There's a Photo Show at the Hole Opening Tonight
There's a new photo show, called Attachments, that's opening tonight at the Hole, the new-ish gallery headed by curator extraordinaire, Kathy Grayson. The show features tons of VICE's favorite photographers, people like Andrew Kuo, Asger Carlsen, Jason Nocito, Jessica Eaton, Jim Mangan, Kate Steciw, Peter Sutherland, Sandy Kim, and Tim Barber (and, we are happy to note, was sparked in part by a copy of our Photo Issue). You should really go check it out. We decided to hit up Kathy and ask her some questions.
VICE: How did this show come about? It features some of the brightest young people making photos and art today.
Kathy Grayson:A few months ago Jim Mangan came in and said he, Asger, and Peter wanted to do an art show together. They gave me a copy of the VICE Photo Issue, and I had it on the back burner for a while. Then I saw the work of Sandy Kim and thought, “Holy shit. This is the next Ryan McGinley here.” Ryan and I talked about this as well and he said her works were “magic.” Then I met with Tim because he is the photo genius. He and I took Jim's proposal, added Sandy and the rest of the group. They are all photographers whose focus cross over with the concerns of other media.
How does employing new, innovative installation practices, instead of the standard, “white cube” style of gallery, affect the work?
I’m often called “unserious” when, in reality, I am deeply serious and dedicated to broadening the audience for art. I want to get all kinds of people in here to have a meaningful, memorable experience with contemporary art. The Giverny show was a great example. People that had never been to galleries before but liked Playboy or liked France or liked gardens came in and were blown away. The gallery is just a hole to fill with different stuff, not a sacred white cube. I love mucking things up and am definitely not afraid to get my hands dirty!
What’s it like running a gallery in New York City? Is it as impossible and soul crushing as I’ve heard? You seem to be doing pretty well in your new space.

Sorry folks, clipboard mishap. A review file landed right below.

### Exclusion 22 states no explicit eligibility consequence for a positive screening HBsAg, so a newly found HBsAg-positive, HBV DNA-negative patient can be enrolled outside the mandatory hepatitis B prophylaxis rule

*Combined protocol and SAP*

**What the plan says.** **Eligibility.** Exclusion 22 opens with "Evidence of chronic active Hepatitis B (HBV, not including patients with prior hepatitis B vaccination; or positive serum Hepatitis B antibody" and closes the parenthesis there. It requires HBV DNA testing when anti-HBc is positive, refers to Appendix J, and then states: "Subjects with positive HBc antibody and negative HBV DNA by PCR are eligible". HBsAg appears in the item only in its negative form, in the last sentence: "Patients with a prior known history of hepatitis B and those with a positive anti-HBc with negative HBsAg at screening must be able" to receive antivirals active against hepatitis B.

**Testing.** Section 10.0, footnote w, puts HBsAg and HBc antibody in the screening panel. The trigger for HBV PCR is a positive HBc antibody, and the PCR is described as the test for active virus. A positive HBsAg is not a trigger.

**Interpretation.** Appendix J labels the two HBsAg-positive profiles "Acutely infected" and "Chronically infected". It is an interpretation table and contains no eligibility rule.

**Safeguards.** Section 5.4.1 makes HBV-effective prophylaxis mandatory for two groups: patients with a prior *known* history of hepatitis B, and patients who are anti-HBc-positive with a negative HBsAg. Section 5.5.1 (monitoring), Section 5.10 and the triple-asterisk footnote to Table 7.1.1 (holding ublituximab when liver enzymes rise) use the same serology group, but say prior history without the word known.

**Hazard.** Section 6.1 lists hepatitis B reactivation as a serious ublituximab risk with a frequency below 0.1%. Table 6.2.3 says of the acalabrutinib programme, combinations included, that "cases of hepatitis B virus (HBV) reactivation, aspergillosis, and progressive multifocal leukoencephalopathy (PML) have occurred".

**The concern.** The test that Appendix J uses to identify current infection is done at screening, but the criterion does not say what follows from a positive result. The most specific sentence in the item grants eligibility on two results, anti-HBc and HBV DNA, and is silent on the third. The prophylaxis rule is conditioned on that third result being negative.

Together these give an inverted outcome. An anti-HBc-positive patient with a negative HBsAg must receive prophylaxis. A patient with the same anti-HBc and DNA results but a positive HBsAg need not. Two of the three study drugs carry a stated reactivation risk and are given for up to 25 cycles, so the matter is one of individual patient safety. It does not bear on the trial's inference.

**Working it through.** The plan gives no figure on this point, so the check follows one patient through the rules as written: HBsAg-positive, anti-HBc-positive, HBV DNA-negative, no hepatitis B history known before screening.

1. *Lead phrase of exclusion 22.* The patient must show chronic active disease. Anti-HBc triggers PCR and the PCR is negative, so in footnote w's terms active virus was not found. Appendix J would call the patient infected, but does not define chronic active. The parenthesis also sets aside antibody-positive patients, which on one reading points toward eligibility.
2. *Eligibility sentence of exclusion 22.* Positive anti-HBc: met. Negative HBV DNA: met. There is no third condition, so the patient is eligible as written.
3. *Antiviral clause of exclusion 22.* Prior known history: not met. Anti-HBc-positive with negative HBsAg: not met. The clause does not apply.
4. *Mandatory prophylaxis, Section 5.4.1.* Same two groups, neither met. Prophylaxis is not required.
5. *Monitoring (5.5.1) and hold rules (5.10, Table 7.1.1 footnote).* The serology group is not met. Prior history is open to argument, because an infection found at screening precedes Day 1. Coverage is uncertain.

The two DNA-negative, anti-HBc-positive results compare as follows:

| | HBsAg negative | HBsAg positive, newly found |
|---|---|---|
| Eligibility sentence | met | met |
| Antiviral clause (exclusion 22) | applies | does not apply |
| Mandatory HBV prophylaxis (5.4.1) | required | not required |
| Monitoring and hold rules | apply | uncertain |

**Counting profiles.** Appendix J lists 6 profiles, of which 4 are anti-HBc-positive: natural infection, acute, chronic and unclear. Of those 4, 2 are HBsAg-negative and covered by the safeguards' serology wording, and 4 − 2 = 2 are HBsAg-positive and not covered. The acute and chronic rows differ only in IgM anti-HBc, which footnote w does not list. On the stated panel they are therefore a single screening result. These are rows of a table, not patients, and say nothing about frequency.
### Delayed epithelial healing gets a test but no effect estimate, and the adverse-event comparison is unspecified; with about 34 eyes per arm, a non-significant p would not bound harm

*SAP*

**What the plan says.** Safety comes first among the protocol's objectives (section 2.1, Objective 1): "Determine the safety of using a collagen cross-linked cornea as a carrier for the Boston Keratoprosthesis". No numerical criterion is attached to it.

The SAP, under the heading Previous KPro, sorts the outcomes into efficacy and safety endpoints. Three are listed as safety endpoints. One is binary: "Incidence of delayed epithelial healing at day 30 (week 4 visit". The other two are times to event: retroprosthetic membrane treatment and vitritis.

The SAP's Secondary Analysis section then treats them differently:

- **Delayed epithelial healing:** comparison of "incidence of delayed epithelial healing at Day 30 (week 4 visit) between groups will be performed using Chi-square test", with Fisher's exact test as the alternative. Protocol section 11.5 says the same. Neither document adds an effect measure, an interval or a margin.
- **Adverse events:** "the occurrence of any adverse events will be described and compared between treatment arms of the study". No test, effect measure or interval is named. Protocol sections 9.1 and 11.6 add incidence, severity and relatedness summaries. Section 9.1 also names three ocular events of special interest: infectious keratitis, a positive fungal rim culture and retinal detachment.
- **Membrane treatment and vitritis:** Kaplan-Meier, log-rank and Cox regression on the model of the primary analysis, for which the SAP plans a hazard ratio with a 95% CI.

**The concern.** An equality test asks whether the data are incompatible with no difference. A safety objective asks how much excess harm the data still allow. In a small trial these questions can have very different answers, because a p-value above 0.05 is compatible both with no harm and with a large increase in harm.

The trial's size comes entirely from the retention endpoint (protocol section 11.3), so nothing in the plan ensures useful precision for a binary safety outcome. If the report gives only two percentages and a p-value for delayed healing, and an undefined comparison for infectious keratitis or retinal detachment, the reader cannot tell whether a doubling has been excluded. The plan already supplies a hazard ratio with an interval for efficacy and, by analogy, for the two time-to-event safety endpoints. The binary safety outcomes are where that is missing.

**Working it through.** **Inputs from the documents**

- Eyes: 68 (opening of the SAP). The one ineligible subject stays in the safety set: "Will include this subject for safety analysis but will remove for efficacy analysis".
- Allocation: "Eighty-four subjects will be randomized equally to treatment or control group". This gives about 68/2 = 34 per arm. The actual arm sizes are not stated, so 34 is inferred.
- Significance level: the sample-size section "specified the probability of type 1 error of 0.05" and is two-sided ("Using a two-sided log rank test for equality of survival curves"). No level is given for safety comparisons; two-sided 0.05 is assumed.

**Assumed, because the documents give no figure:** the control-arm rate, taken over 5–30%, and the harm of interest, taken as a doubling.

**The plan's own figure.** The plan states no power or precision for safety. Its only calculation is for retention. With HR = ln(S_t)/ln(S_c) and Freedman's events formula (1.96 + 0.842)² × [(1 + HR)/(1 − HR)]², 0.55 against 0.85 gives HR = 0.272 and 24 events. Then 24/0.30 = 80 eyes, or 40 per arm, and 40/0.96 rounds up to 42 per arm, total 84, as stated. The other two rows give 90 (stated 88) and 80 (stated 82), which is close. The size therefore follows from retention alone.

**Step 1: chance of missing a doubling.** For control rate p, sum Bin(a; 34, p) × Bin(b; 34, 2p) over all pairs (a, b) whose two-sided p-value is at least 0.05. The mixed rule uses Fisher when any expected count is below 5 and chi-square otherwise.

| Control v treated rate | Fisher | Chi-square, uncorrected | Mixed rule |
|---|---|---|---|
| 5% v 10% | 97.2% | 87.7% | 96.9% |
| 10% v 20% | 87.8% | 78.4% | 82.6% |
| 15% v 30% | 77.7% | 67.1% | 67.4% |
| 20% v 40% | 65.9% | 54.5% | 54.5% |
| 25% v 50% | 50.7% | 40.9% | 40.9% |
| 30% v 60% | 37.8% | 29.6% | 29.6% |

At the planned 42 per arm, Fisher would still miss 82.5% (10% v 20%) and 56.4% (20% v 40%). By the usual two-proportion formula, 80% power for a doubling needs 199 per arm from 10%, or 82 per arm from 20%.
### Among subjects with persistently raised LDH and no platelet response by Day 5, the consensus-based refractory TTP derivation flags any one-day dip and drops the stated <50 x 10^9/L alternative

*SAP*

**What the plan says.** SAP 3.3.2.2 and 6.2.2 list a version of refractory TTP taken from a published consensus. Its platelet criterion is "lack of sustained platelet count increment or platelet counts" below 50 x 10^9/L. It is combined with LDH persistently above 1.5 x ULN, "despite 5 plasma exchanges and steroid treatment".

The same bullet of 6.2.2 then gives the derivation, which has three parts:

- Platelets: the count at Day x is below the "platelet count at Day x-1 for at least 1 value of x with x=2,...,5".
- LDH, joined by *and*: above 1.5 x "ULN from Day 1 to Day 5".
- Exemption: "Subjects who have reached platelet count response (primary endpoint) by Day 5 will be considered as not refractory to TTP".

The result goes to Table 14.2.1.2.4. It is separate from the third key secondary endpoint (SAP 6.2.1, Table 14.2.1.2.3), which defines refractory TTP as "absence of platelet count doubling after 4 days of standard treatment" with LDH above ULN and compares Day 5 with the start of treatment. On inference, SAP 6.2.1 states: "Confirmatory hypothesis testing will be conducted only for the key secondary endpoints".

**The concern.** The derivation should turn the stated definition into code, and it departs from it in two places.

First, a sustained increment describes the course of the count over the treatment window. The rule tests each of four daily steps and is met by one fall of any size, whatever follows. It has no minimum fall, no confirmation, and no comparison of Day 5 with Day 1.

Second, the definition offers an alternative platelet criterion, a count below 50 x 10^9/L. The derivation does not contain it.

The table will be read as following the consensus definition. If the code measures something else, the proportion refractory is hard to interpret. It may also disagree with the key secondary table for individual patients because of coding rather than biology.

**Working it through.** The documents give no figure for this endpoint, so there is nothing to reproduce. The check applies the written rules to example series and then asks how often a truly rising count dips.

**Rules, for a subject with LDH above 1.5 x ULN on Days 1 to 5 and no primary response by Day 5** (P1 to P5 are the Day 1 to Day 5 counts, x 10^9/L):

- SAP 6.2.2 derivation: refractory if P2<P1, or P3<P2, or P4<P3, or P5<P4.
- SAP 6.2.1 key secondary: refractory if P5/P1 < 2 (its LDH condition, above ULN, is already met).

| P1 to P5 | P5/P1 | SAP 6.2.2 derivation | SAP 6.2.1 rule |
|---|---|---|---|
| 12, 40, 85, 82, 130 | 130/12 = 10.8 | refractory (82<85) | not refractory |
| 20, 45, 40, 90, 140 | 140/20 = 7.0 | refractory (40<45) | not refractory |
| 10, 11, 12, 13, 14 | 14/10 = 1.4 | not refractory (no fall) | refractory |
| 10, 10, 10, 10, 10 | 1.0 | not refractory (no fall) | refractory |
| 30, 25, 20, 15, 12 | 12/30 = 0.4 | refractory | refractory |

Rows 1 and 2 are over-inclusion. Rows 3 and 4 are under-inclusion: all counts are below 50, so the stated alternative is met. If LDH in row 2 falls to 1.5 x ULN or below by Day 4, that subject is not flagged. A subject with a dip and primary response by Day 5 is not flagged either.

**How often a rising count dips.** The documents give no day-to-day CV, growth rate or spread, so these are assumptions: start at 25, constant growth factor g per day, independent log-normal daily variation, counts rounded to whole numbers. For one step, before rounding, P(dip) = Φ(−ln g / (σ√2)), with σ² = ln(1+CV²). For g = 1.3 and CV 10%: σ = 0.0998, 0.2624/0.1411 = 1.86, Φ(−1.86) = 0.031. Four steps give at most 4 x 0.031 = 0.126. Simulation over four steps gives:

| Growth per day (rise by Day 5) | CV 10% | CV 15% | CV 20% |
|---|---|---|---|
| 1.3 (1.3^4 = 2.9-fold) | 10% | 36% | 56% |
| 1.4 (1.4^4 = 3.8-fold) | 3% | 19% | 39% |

At Deitch, Jeffrey was down for any crazy thing I thought up. When Dash Snow and I wanted to make the gallery into a hamster nest, Jeffrey said, “Great!” When I wanted to make a book of all the best young artists in NYC, Jeffrey said, “Great! Here is $20,000.” And when I said I wanted to do a big party and sculpture for Terence Koh, Jeffrey fabricated a huge piece that cost $100,000!
Now that I own my own space, I don’t have someone like Jeffrey. I have to find a way to come up with the finances for stuff. Unfortunately, sometimes I have to say no and that is just the worst thing ever. But thankfully I have been partnering with some brands whose sponsorship allows us to do crazy Deitch-level stuff—like when Playboy gave us money to build Giverny Gardens in the gallery (complete with a lily pond and bridge) for E.V. Day and Kembra Pfahler’s show last April.
I spent eight years as a writer and curator at Deitch, letting the other staff do the sales, so I’ve been shocked this past year to learn that I’m actually good at selling art. Thank god people want to buy art from me! It lets me keep doing amazing art shows and pushing the NYC creative community forward.
What, in your opinion, is the status of art in New York?
New York constantly reinvents itself, and granted, I was pretty unhappy in the downtown art crowd after my friend Dash died. I thought I would never have fun again and everything would suck forever, but new people have come here and have been pulled into the scene. Great new artists come to NYC all the time, and things have gotten exciting again. I may be one of those losers who always talks about “the good ol’ days” or something, but I am ceaselessly interested in the art scene here and am always discovering great new talent.
How do you view the fine art photography world in particular right now? Where’s it at and where’s it going?
Fine art photographers have a shit time right now because everyone has a camera and can take a decent picture. How are you supposed to make a memorable image when millions of photos are being taken a day? Terry Richardson made snapshot photography popular in the commercial world, which is a form essentially anyone can do. Photographers really have to become more innovative if they are going to stay relevant and not be subsumed by amateur instagrammers. I think this show captures nine of them who are doing just that!
"Attachments" will be on display at the Hole in New York City until November 3rd.